Today's AFL-CIO Press Clips


Joe Biden has laid down the gauntlet to other G7 nations – his ‘worker first’ policies are the blueprint for global recovery


By Frances O’Grady and Richard Trumka

June 9, 2021

As leaders from the world’s richest nations meet in Cornwall for the G7, significant global challenges are mounting. While many of the nations are continuing the rapid rollout of vaccines in their own countries, the pandemic is gathering pace elsewhere, and the global economic outlook remains bleak, with mass unemployment still a very real threat. On top of that, the economic challenges of the last decade which were thrown into focus by the 2008 financial crisis — rising inequality, stagnant wages and falling living standards – have not gone away. That’s why the G7 must step up and show serious ambition. On the agenda will be our global recovery from the pandemic, tackling the climate crisis and advancing democracy.


U.S. asks Mexico to review a second complaint about labor violations in its auto industry.

The New York Times

By the New York Times

June 9, 2021

The action, announced Wednesday by the Labor Department and the Office of the United States Trade Representative, follows a complaint by groups including the A.F.L.-C.I.O., the nation’s largest federation of unions, that workers were being denied the rights of free association and collective bargaining. The A.F.L.-C.I.O. said workers at the Tridonex plant in Matamoros, across the border from Brownsville, Texas, had been harassed and fired over their efforts to organize with an independent union in place of one controlled by the company. Tridonex is owned by Cardone Industries, an aftermarket auto-parts manufacturer based in Philadelphia.

U.S. files labor complaint against Mexican factory under USMCA enforcement rules


By Reuters

June 9, 2021

The U.S. Trade Representative's office said it made the request involving the Tridonex auto parts factory in the northern border city of Matamoros after the AFL-CIO union federation petitioned the agency to review the case over allegations that the factory denied workers collective bargaining and free association rights.


Strike Possible As Smithfield And Union Remain 'Far Apart' On Contract Negotiations


By Arielle Zionts

June 9, 2021,

A South Dakota labor leader says he expects Smithfield and the Sioux Falls workers’ union to reach a contract negotiation this week, but if not, to expect a strike. The pork plant gained national attention when it became a coronavirus hotspot last year. The 3,700 workers produce about 5% of the nation’s pork each day.  Kooper Caraway is the president of the South Dakota Federation of Labor. He expects Smithfield and the Sioux Falls union to reach a contract agreement this week even though they remain ‘far apart’ on certain issues.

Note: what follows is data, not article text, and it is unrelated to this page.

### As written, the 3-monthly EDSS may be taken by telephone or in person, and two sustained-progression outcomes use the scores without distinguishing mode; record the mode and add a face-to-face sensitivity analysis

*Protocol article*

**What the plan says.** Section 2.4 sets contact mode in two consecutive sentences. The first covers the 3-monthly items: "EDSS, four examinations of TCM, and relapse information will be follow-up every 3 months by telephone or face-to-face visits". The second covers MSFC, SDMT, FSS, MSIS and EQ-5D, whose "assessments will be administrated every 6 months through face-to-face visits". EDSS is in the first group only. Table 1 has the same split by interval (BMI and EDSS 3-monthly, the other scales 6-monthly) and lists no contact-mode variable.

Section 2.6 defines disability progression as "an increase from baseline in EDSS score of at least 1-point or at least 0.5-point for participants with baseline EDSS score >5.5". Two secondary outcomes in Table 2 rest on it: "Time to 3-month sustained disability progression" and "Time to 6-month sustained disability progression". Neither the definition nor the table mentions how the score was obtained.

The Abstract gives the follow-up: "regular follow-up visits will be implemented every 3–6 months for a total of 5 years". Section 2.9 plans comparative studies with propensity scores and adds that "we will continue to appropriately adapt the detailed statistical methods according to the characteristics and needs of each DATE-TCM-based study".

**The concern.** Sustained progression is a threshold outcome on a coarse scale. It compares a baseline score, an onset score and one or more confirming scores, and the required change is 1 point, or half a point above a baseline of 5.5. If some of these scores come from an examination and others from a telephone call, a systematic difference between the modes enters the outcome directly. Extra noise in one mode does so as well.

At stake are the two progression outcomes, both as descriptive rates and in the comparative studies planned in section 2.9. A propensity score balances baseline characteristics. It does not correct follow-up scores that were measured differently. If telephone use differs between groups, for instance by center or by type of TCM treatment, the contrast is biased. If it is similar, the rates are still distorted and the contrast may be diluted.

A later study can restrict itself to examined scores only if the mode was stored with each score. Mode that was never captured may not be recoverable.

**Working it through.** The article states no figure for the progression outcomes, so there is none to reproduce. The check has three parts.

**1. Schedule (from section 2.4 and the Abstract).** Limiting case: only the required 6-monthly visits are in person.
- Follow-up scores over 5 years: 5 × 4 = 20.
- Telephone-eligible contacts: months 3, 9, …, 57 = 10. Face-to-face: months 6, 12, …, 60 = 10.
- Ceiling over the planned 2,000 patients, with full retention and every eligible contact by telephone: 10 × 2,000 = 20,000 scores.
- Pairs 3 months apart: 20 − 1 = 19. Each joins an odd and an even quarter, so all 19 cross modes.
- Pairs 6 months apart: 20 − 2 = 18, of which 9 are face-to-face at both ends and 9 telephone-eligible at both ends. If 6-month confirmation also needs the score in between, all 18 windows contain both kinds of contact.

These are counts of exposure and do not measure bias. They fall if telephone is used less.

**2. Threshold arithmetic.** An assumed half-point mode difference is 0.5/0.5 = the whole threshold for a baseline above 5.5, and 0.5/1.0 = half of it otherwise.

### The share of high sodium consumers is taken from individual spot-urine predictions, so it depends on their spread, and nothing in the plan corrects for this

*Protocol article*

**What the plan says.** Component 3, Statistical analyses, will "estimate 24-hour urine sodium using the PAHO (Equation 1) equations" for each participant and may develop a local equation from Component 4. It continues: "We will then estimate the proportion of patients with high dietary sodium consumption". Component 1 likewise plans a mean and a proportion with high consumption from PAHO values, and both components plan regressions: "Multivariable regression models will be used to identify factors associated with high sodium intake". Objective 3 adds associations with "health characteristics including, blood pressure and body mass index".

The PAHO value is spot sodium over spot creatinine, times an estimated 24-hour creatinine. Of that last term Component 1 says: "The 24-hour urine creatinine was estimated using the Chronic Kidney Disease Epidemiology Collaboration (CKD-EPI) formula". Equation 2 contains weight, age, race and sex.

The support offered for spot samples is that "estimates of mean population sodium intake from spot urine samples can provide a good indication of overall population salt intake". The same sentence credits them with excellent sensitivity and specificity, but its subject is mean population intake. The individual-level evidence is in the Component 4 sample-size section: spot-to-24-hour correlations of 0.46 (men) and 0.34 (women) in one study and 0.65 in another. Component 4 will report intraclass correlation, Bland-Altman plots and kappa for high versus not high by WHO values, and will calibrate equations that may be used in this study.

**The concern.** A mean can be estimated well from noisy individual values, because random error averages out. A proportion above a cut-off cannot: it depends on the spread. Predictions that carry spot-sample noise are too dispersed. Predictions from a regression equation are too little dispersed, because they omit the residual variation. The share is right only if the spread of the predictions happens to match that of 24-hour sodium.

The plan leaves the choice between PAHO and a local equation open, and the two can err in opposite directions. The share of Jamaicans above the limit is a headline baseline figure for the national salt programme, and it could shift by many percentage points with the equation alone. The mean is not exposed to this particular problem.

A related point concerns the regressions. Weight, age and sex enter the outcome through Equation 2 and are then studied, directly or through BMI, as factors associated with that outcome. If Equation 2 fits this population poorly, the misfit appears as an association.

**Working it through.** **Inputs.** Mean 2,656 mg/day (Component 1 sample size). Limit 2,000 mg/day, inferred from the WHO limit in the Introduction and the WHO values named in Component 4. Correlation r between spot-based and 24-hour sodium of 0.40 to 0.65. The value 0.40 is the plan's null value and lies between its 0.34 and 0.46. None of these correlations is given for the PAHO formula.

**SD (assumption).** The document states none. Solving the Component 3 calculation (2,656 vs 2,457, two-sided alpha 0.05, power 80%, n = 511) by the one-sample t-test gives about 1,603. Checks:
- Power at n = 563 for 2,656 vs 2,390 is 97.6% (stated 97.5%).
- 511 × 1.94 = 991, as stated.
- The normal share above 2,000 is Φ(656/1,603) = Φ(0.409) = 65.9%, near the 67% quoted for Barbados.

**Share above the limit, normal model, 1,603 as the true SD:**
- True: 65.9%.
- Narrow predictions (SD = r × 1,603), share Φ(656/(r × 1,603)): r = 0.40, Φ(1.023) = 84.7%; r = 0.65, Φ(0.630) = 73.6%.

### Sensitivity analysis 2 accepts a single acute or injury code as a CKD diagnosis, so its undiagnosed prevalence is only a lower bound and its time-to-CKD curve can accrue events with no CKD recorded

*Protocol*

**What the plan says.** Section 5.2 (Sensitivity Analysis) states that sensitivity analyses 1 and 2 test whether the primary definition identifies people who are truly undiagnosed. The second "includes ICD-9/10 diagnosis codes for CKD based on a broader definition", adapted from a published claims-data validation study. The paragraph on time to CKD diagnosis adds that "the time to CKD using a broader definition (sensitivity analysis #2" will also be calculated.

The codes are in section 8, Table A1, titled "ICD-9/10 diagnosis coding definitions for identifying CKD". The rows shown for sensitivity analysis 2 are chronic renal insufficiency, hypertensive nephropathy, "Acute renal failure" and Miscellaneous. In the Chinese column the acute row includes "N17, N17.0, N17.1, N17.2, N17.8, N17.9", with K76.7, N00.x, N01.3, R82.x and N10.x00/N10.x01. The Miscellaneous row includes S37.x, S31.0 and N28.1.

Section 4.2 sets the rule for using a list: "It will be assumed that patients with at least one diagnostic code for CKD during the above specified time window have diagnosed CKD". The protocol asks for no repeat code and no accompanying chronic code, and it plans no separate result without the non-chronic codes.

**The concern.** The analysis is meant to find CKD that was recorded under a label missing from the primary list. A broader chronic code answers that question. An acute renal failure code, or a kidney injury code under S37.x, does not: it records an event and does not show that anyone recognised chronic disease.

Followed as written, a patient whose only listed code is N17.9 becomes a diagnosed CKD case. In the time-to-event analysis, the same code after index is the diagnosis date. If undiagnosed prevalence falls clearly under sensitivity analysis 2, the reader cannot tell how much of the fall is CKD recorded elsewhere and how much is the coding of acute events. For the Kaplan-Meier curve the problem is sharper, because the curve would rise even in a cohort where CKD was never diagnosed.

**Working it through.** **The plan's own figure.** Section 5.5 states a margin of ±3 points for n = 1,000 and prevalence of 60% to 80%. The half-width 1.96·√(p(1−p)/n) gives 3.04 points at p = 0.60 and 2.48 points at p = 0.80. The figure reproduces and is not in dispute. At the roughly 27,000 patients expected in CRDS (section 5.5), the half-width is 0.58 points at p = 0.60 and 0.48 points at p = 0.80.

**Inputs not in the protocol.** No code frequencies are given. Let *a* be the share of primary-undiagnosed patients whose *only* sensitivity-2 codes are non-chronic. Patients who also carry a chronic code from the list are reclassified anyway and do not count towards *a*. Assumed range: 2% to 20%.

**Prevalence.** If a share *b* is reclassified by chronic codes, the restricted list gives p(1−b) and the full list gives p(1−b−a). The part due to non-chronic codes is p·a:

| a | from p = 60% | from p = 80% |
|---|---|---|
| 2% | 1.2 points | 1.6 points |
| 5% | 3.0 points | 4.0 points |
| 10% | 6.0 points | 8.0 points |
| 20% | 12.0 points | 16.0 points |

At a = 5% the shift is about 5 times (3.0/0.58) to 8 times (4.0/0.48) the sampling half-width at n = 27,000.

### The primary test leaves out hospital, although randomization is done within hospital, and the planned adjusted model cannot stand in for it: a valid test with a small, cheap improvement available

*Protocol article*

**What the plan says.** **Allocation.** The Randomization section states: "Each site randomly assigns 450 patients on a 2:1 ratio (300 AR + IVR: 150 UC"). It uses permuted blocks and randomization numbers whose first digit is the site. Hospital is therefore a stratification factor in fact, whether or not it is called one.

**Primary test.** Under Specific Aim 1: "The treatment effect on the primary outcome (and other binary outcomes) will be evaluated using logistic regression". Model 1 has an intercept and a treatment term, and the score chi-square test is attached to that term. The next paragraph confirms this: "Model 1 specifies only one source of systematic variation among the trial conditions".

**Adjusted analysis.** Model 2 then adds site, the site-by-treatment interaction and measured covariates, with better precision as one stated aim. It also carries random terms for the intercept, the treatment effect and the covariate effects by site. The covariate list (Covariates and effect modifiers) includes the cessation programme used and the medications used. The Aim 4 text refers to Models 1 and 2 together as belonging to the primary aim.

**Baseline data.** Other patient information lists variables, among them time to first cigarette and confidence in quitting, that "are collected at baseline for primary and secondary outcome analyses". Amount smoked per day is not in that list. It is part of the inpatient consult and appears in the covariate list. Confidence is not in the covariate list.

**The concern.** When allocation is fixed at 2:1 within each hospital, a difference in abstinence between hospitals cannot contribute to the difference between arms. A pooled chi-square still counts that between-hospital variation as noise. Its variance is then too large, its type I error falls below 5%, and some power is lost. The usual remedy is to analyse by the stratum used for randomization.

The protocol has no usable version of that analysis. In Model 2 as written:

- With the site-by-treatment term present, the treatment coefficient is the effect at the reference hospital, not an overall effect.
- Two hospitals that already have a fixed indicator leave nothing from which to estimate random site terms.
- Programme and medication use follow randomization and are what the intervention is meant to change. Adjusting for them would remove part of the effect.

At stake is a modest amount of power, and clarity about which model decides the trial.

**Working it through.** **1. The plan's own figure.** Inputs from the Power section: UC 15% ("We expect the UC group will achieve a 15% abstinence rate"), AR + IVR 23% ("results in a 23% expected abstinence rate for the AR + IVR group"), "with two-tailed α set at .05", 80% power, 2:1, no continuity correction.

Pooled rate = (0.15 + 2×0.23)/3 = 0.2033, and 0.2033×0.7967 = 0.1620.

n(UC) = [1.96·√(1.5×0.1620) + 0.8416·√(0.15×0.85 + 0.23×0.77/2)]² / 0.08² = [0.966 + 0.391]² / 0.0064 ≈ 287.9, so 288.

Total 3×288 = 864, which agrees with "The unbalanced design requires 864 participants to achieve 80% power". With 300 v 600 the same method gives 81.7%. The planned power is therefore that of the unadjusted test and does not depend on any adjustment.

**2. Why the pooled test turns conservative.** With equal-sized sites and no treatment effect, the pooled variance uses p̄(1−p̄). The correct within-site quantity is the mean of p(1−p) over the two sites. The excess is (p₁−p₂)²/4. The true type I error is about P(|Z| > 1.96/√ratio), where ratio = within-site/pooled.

IBEW Local 98 member the first female electrician to climb Limerick nuclear power plant cooling tower to install new aviation lights

Philly Voice

By IBEW Local 98

June 8, 2021

IBEW Local 98 Member Elaine McGuire, a Zone 1 Electrician with 22 years of experience, recently took on the challenge of climbing the Limerick Nuclear Power Plant’s massive cooling tower to install new aviation lights. The cooling tower project consisted of climbing 510 feet to the top where Elaine and an IBEW Local 98 North team of experienced electricians had to change out the existing beacon aviation lights. Elaine McGuire, a resident of Broomall, Delaware County, was the first female electrician in the union's history to take on and complete the daunting task. "Elaine McGuire earned a great deal of respect from her co-workers at the Limerick Nuclear Power Plant and the entire IBEW Local 98 membership for being the first female electrician to perform such an intimidating, but vitally important task," said IBEW Local Business Manager John J. Dougherty. "On behalf of the IBEW Local 98 leadership team, we congratulate Elaine on her milestone achievement."

In new Connecticut pay discrimination law, equal pay for equal work is now equal pay for comparable work

Hartford Courant

By Stephen Singer

June 9, 2021

Sal Luciano, president of the Connecticut AFL-CIO, a federation of labor unions, told lawmakers in February that some employers use salary history to screen out job applicants. Hiring managers may assume a job applicant whose salary is “too high” would refuse a lower-paying job and that another whose salary is “too low” does not have the skills, knowledge or experience for the job, he said. “Using salary history to evaluate and compare applicants’ job responsibilities and achievements assumes that prior salaries are an accurate measure of an applicant’s experience and achievements, and not the product of discrimination or gender bias,” Luciano said.

Massachusetts workers miss out on almost $1 billion in pay a year because of wage theft

Sentinel & Enterprise

By Colin A Young 

June 9, 2021

AFL-CIO President Steve Tolman said existing state laws have “proven to be ineffective to the scale of the problem of wage theft” and that unethical employers have “a very clear roadmap” on how to take advantage of their workers. “That roadmap says to outsource, to subcontract, oftentimes to employers whose bids come in impossibly low — and we all know how they come in so low,” he said. “But for too many employers, it pays not to ask because with the insulation of the subcontractor between you and the workers who you are profiting from, you’re shielded from the liability and you’ve created confusion among workers about who’s actually responsible to pay them,” Tolman said. “Now take that situation and add a few more layers of subcontracting and you have a situation that is nearly impossible for workers to navigate.”